Phyllis Coard, the lone woman of the Grenada 17, was released from Richmond Hill Prison on Saturday, March 18 2000. Ms Coard was released to seek treatment for colon cancer, ostensibly for a six month period. However, she will leave the country and her return will be, should it happen, voluntary.
The Grenada 17 are the 16 men (and Ms Coard ) still held in a prison built in the late 1690's for their role in the Grenada government from 1979-1983. Formally, 14 these people were accused of murder, 3 of manslaughter. The 14 were convicted and sentenced to death. Those accused of manslaughter were sentenced to indeterminate periods. In 1993, the executions were stayed, after a world-wide outcry. However, the stay did not happen until the gallows had been built in the courtyard of the prison and the children of the prisoners introduced to the prospective hangman.
The last prisoners of the cold war are black. They have now served 17 years in jail. According to the Commissioner of Prisons in Grenada, who I interviewed extensively in 1996, each prisoner was tortured by guards, every day, until 1993.
The story behind their conviction is complex and controversial, even within the left. Careful reviews of the evidence indicate that the 14 people charged with murder are innocent of the charge altogether, and the 3 charged with manslaughter, soldiers, have already served nearly double the usual world sentence for the crime. I have interviewed the top political and intellectual leadership in Grenada. Their confidential consensus is that the Grenada 17 are innocent, but that it is an unpopular cause to urge their release. The editor of the sole reputable paper in the country, the Grenada Voice, himself jailed for nearly two years in the same prison by the revolutionary government, has spoken forcefully on the behalf of the prisoners' release.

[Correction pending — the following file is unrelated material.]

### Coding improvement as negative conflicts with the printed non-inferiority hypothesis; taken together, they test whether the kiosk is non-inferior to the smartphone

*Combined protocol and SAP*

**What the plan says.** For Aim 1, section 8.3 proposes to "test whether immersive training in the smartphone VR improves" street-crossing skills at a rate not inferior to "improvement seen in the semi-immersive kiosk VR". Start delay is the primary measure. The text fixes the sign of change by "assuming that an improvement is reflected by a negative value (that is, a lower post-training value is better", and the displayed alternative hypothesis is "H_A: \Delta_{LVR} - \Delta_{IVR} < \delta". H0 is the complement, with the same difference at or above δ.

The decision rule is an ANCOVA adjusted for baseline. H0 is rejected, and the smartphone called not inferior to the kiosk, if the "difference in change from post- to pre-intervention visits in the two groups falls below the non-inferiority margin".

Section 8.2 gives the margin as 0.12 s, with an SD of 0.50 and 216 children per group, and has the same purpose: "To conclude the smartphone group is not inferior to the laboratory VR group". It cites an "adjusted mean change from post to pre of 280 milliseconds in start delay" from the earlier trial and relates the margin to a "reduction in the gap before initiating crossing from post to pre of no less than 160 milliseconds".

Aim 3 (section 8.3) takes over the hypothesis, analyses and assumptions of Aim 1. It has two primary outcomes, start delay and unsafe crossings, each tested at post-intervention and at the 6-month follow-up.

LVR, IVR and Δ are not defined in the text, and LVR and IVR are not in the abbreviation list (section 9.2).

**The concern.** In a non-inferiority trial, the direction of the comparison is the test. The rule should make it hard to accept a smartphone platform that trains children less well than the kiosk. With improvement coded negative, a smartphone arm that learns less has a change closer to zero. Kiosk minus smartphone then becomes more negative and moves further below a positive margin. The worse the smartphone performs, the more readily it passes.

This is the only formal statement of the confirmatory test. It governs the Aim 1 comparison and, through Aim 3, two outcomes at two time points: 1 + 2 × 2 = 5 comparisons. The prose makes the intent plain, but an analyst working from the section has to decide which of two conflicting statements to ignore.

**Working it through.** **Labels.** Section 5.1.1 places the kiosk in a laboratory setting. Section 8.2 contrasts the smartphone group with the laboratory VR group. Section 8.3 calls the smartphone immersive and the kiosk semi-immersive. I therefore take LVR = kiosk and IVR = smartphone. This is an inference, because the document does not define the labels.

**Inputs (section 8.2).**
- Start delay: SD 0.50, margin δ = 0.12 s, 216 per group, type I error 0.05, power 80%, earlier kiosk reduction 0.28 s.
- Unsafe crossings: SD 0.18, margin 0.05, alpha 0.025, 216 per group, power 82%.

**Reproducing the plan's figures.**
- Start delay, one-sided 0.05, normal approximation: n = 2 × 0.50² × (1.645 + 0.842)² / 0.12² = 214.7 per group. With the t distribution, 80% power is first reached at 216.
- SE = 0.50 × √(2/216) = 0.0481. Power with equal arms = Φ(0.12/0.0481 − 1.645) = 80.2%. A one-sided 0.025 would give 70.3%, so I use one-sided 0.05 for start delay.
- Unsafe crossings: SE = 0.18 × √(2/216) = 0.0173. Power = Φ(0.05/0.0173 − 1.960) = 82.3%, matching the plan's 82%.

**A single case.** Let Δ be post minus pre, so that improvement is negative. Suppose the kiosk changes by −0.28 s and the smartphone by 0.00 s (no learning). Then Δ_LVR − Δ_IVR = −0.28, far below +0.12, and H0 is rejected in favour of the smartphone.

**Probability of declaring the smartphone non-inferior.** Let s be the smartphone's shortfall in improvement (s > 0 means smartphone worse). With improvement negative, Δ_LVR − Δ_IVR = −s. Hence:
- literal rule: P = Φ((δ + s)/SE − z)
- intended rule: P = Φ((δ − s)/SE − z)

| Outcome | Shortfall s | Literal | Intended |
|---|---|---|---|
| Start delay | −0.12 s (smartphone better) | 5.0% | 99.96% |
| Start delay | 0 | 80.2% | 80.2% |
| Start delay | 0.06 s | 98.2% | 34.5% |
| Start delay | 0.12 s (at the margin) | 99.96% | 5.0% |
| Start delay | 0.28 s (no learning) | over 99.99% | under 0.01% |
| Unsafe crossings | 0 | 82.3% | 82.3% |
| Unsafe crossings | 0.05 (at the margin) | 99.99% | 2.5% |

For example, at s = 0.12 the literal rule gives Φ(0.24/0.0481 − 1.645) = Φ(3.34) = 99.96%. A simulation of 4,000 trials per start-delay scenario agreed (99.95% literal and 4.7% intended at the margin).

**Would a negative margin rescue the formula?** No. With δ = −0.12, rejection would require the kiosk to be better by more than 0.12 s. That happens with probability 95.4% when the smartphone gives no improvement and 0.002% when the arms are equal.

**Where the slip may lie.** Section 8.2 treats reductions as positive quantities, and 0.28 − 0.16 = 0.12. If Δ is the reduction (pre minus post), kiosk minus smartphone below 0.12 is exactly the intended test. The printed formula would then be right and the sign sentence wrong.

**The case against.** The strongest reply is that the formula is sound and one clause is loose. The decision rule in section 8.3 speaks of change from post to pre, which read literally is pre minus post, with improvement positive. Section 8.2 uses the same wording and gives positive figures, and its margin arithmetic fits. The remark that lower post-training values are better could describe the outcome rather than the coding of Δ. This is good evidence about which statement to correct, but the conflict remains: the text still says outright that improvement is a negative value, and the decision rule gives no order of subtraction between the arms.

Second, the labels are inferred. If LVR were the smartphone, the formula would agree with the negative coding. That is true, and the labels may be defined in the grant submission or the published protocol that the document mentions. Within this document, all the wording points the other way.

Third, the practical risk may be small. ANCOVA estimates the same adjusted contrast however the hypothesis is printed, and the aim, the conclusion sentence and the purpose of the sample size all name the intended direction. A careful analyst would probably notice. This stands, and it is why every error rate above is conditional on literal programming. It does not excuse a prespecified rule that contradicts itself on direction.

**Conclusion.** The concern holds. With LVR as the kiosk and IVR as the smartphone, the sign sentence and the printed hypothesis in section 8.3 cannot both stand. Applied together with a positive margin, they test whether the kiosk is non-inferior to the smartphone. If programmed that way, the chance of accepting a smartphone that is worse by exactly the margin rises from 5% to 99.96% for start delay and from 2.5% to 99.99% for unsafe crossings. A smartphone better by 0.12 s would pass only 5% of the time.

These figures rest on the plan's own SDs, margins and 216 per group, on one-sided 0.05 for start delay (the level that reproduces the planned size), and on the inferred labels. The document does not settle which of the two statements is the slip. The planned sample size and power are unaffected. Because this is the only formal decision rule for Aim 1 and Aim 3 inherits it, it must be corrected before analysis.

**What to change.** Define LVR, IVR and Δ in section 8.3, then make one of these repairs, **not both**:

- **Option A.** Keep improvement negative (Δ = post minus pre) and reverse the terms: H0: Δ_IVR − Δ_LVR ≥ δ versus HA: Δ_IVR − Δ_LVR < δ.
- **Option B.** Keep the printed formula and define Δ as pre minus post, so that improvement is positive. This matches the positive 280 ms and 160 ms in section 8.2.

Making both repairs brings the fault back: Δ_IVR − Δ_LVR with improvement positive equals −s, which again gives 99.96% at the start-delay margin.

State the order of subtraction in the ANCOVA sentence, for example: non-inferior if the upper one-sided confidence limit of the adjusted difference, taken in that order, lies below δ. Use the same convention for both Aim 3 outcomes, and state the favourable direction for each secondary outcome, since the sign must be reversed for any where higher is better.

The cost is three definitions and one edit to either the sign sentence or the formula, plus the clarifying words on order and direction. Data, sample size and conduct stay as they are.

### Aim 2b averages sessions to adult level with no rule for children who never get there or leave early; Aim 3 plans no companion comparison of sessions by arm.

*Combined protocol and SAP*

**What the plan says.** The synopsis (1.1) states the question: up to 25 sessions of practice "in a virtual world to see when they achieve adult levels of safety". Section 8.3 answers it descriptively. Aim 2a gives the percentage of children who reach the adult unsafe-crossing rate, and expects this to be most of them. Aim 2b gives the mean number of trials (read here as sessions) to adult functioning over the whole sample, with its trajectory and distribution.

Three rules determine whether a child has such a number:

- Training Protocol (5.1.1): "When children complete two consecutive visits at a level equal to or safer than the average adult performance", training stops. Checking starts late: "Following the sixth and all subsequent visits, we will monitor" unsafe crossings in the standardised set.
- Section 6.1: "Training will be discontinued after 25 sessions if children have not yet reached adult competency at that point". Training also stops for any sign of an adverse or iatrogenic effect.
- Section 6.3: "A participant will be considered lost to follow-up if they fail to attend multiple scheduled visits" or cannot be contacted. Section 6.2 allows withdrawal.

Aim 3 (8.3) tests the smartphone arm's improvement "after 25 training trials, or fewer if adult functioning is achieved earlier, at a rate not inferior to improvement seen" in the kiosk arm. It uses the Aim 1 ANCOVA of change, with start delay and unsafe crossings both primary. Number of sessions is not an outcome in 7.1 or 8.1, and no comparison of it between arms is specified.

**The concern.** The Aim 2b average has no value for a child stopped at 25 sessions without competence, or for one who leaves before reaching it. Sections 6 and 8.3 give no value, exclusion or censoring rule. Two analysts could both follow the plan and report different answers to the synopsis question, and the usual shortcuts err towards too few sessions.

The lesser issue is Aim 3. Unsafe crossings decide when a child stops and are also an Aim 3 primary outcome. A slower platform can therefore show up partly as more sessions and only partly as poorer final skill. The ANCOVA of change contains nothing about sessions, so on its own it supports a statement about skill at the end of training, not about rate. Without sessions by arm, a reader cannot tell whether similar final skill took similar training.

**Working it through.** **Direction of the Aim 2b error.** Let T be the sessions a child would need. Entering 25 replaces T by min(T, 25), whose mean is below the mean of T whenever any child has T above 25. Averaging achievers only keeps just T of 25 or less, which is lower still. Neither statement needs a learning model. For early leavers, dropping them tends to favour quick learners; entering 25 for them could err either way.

The prisoners are charged with the murder of Maurice Bishop and others during the period that Grenada's New Jewel Movement (NJM) leadership dissolved under tremendous pressure from the U.S. Bishop, whose leadership of the NJM party was in question due to his own dissolute behavior, led a march of a mob of citizens on a key Grenadian military fort, seizing weapons and shutting off phone communications. An Armed Personnel Carrier (apc) was sent to restore order, to retake the fort. Drawing fire from the civilians under Bishop's lead, the troops on the APC returned fire, and later killed Bishop, his companion Jacqueline Creft, and others.
Following Bishop's death, the U.S. invaded Grenada, under the pretense of restoring order, saving students at the medical school, and saving the western hemisphere from a Soviet/Cuban airbase. None of the pretexts were true. Nor were promises of jobs, education, and health care programs ever kept. However, during the invasion, the U.S. psychological operations teams swept up tons of documents from Grenada, materials ranging from the entire personal libraries of the NJM leaders to all of the NJM central committee records, and every scrap of paper from the homes of all of those involved with the People's Revolutionary Government. In addition, for example, all of the records of the prisons and forts in the country were removed.
These thefts allowed the US to avoid being confronted with exculpatory evidence during the bogus trials that were held for the Grenada 17. The trials have been denounced as kangaroo Courts from sources like Amnesty International and most recently the Human Rights Commission of the Organization of American States. The judges were hand-picked and paid by the US State Department and the prosecution. The jury was chosen from a pool of people who were shouting "guilty!" at the defendants. The person who chose the jury was picked by the US.
The continued incarceration of the Grenada 17 is an affront to all those who have a sense of justice. A good outline of the events on the day of the collapse of the NJM government is on my www page at: http://www.pipeline.com/~rgibson/grendaventour.htm